Peltier control?

Discussion in 'The Projects Forum' started by sevenayan, Oct 30, 2013.

  1. sevenayan

    Thread Starter New Member

    Oct 30, 2013
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    Hi all,

    New member here. I just bought a Peltier assembly that I saw a video on, and thought it would be cool to try one out. The assembly already has the module, heat sink, and the fan, all 12V. Peltiers are something completely new to me and I have no knowledge about their specifics. I was wondering, do these things need a control circuit? If so, what kind, and if not, why not? I'm kind of a beginner when it comes to electronics, but I'm willing to learn because these things look pretty cool :)
     
  2. wayneh

    Expert

    Sep 9, 2010
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    You need to get the specs for your specific peltier. It may well be capable of direct connection to a 12V supply. I have one that is. It has an effective resistance of ~1.2Ω, so it will draw 10A in that case. That's OK because it's rated for that. I run it using a 5V supply, so that it draws only 4A or so. It is under control of a thermostat controlling a MOSFET to switch that 4A current on and off.

    The hot side of a TEC will get REALLY hot at the max rated current. It may draw 100W to move 10W from the cold side to the hot, and all 110W show up on the hot side. If your sink and fan can handle that, it will operate. But you can overheat a TEC very easily if you don't move the heat away.

    Any TEC is far more efficient when run at well less than rated current. I think you can approach 2 watts consumed for each one moved, at low current.
     
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  3. David Pate

    New Member

    Oct 29, 2013
    25
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    Yes, you really need the specs. If nothing else, then count the number of elements. A nominal 12 volt Peltier will have 16 elements on a side and be square. A 16 x 16 array is 256 less two in the corners for electrical connections leaves 254 total or 127 pairs (N & P). The element height determines the current rating. Never operate a Peltier without heatsinks, especially on the hot side since enough heat can be generated in a few seconds to melt the solder internally and cause catastrophic failure. Avoid operating in free air unless you can keep the cold side above the dew point since condensation will occur on the cold side and the water will cause corrosion, as well as electrical and thermal short circuits. Generally in a refrigerator application the Peltier is operated in a hermetically sealed space. When installing a Peltier between two heatsinks be very careful not to crush it, especially on an edge. There is a real technique to doing this correctly; I have seen countless devices cracked by poor technique, and that is expensive. Each application is a little different, so I won't get into specifics here. My fingers are now calibrated by 25 years experience. These devices are quite voltage tolerant; a 127 couple device can be operated from zero to about 24 volts, but above 14 volts the heatsink has to become very efficient to keep the temperature rise down, and life will be reduced. Of course a negative voltage only means that you reverse the direction of heat flow. These are strictly DC devices, and AC ripple from the power source should be minimized. Naturally, there is a flip side. The device will generate a voltage if heat is applied to one side, and the other side is cooled. Generally the material properties are different for modules used for power generation; mostly due to the high temperatures required to get reasonable power output.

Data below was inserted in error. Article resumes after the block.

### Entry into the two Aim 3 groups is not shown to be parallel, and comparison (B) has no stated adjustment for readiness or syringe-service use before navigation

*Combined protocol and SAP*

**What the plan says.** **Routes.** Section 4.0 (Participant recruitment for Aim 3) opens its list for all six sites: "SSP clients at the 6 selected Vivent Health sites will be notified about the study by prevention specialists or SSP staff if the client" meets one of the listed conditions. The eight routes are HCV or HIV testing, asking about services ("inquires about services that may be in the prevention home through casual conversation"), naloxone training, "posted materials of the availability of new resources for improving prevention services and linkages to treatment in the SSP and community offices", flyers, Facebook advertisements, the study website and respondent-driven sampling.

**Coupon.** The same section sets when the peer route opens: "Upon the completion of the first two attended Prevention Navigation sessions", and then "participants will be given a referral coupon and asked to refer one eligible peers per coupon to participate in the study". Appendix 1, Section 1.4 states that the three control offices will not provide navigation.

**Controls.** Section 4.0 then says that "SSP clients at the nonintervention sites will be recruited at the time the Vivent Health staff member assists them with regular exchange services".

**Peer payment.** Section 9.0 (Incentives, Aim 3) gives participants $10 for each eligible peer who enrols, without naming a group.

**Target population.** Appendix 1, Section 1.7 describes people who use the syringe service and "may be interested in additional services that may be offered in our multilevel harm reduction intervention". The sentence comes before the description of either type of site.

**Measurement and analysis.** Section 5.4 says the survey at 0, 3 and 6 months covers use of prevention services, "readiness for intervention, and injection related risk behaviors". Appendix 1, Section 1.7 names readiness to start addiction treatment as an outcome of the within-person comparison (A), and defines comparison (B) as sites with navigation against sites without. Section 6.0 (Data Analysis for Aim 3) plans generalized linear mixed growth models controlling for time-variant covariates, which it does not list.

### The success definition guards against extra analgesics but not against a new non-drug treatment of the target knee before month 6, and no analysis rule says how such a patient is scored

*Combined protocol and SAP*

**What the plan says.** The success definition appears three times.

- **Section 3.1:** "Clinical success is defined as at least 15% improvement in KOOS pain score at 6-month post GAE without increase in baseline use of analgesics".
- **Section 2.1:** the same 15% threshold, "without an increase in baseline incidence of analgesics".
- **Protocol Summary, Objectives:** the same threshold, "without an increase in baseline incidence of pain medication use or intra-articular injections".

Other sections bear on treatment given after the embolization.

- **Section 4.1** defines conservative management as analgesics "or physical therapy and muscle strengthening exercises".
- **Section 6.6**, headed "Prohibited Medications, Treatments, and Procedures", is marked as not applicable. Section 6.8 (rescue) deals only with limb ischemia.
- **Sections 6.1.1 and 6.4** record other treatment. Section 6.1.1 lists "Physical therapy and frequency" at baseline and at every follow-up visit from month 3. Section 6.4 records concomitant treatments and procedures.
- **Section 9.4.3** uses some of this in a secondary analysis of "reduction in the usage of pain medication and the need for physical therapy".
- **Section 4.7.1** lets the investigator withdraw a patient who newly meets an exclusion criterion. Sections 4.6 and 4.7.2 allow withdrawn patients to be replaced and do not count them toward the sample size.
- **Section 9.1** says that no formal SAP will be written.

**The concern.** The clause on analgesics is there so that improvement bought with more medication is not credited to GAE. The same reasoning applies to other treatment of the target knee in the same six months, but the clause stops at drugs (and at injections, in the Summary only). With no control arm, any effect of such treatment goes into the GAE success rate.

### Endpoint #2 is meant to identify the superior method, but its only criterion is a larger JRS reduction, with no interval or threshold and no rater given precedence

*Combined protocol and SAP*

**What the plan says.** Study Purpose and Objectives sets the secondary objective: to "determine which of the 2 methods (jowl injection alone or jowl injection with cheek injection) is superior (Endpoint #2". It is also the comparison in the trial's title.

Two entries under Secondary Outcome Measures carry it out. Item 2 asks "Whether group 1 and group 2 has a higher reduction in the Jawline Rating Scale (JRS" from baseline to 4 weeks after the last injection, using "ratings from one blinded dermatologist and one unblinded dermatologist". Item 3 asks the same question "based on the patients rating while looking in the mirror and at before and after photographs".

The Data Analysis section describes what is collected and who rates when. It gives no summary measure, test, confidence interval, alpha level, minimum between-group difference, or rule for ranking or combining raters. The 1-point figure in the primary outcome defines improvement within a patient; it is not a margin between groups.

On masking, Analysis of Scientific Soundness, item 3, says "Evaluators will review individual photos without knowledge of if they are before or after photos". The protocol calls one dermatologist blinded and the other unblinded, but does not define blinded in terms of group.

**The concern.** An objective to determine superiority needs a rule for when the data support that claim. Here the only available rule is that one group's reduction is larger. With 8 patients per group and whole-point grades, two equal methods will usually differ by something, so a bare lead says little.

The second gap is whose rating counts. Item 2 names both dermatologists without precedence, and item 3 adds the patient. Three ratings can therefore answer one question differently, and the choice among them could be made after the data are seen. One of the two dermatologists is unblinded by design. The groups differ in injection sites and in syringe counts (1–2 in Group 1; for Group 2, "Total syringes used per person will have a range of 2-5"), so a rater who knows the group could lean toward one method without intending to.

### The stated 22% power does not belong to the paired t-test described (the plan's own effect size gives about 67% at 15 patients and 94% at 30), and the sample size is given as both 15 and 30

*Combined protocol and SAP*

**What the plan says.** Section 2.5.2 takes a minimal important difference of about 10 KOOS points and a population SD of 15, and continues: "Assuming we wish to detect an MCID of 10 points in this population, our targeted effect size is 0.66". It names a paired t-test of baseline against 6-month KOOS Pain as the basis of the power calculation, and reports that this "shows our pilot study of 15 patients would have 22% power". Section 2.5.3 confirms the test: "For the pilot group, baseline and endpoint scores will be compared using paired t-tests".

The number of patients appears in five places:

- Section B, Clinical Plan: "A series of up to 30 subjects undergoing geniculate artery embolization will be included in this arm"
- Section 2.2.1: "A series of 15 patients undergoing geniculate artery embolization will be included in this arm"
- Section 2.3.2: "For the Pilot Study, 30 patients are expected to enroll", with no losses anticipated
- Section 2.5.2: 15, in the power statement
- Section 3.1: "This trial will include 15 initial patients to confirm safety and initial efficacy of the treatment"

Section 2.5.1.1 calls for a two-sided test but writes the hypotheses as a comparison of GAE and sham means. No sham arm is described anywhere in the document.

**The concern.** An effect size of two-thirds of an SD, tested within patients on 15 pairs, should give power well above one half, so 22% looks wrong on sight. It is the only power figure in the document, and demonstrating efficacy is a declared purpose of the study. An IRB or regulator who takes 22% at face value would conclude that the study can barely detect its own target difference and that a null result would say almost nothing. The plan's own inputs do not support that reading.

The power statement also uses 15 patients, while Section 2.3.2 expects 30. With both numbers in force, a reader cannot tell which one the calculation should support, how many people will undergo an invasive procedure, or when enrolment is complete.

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  4. sevenayan

    Thread Starter New Member

    Oct 30, 2013
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    Thank you for your reply. The module I got has these specs:
    Hot Side Temperature (°C) 27°C 50°C
    ∆ Tmax (°C-dry N2): 66 74
    Qmax (watts): 71 78
    Imax (amps): 7.4 7.4
    Vmax (vdc): 14.7 16.4
    AC Resistance (ohms): 1.6 --
    Device ZT 0.74 --

    Can I make a circuit that controls it to turn off at a certain temp like 15C and then turn back on when the temperature goes back up? Because I've been thinking of putting it in the side of an old 8 quart cooler I have and cool the inside and see if it'll work properly :) I'll probably have to use a lot of styrofoam to completely seal it, but luckily I have some of that lying around
     
    Last edited: Nov 10, 2013
  5. sevenayan

    Thread Starter New Member

    Oct 30, 2013
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    Thanks a lot for your reply. I've been coming up with all sorts of ideas where I can use this and the one that really appeals to me is using it as a way to make my cooler work without ice. My cooler is pretty small so I don't think it'll be too much of a problem, especially if I put in another small fan on the cold side of the peltier? I've also checked and the module I have is mainly for cooling and not generation. You think I can run it from my car's cigarette lighter receptacle directly? That way I can make my cooler work wherever I go :D
     
  6. wayneh

    Expert

    Sep 9, 2010
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    On the cold side, you can probably get away with a large heat sink, maybe even just an aluminum plate. The challenge is greater to shed the heat from the hot side.